Saul Bellow – Seize the Day

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It’s amazing how much you can say in so few words. It’s not even a case of huge paragraphs and a small font. You can read Seize the Day in a few hours, but it covers more topics and points of view than a regular novel. It also feels epic, even though all that happens is that a person talks to his father, checks the market and notices a funeral.

Bellow uses the same starting point as Herzog. His main character is a person who hit rock bottom and is worried that there is a hole there. It’s about being stuck in a terrible situation and being anxious about how worse it can get. The situation is more realistic and troubling this time. It’s no longer the case of a wealthy man who has time to get into trouble. Wilhelm can’t afford it.

It’s an examination of the money-hungry world and its two sides. People who love money make for useful shallow villains that create plot, but here they take a different role. Bellow looks what the ideas beneath just loving money.

We get the two common promises of wealth. Dr. Adler represents wealth via hard work and skills. Despite what your parents say, a degree in medicine isn’t enough to get cash flowing. Dr. Tamkin is the other side, the promise of quick money without a lot of work. Just buy some commodities, sell them later and hope that the changes in the market will be in your favour.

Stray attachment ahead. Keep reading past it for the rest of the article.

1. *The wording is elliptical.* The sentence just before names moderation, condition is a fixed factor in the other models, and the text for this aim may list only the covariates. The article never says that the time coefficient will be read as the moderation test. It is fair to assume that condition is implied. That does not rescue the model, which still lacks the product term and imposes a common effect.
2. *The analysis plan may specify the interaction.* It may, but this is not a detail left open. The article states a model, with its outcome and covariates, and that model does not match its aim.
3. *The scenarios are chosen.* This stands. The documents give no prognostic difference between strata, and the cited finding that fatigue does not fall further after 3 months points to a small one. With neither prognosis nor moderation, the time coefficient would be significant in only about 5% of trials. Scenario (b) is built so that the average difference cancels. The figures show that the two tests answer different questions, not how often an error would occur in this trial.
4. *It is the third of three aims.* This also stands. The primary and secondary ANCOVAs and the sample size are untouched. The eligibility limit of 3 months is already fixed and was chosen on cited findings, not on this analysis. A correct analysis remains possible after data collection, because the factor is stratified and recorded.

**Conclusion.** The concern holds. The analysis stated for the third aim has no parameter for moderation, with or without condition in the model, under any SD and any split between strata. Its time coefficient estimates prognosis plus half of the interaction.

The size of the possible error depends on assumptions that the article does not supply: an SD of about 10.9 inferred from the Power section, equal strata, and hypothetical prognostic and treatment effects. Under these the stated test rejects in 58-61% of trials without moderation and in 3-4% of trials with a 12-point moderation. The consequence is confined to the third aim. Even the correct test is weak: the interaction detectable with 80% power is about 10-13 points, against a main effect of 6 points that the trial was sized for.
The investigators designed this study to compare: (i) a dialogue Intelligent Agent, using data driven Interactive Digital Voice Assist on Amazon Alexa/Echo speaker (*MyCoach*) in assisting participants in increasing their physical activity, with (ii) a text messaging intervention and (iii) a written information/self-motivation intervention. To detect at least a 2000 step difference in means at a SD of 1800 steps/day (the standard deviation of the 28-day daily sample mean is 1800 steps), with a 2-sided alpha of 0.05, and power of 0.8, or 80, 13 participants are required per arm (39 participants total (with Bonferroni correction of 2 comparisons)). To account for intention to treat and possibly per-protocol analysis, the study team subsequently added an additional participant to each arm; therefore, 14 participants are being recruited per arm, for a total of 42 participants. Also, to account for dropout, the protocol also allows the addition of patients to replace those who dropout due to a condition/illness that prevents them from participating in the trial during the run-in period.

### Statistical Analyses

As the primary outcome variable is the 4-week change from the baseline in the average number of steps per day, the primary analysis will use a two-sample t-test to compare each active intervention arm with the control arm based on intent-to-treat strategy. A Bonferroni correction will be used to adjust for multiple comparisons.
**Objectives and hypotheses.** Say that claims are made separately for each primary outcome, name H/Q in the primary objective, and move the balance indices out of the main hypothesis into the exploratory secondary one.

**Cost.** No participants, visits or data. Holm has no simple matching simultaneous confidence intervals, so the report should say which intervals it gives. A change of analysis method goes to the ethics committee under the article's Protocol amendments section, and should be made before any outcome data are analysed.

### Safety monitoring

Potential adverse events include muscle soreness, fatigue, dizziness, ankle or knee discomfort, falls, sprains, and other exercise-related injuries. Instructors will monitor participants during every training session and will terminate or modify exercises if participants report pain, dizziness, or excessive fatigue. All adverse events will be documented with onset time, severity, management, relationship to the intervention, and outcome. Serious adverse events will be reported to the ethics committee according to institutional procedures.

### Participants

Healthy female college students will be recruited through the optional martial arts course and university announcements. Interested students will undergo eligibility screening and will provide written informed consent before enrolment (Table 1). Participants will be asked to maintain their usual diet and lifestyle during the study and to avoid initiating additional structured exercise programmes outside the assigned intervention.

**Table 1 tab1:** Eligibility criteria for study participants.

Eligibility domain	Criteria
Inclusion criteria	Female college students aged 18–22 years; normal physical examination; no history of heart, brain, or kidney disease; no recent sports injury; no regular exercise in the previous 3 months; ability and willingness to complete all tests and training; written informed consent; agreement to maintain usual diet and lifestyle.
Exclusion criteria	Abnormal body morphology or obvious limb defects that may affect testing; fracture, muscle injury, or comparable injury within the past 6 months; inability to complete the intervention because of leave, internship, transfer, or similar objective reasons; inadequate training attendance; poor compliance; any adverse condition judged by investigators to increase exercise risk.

Why do we want all that money anyway? Wilhelm is like many of the middle class who were born into enough wealth. They don’t know the instinct for survival since they never faced the threat of hunger. The main thing they end up searching for is love, fame, quick money that will keep their idle lifestyle and ‘seizing the day’.

There is truth to both sides. Wilhelm fails because he doesn’t take the good parts of the two but the bad. He has the love of money and the reckless attitude, but he doesn’t have the ability to work or to enjoy the present for what he is. His hotel has a pool and a massage parlor, but he doesn’t use them. He thinks he can seize the day and get money from it, but it doesn’t work. You get money so it’ll be easier to seize the day.

Dr. Adler worked hard to gain his position. Being a doctor is agonizing work and after all the time you spend with patients, you will grow to be more dismissive of people who work less hard. This dismissive nature can also spin out of control.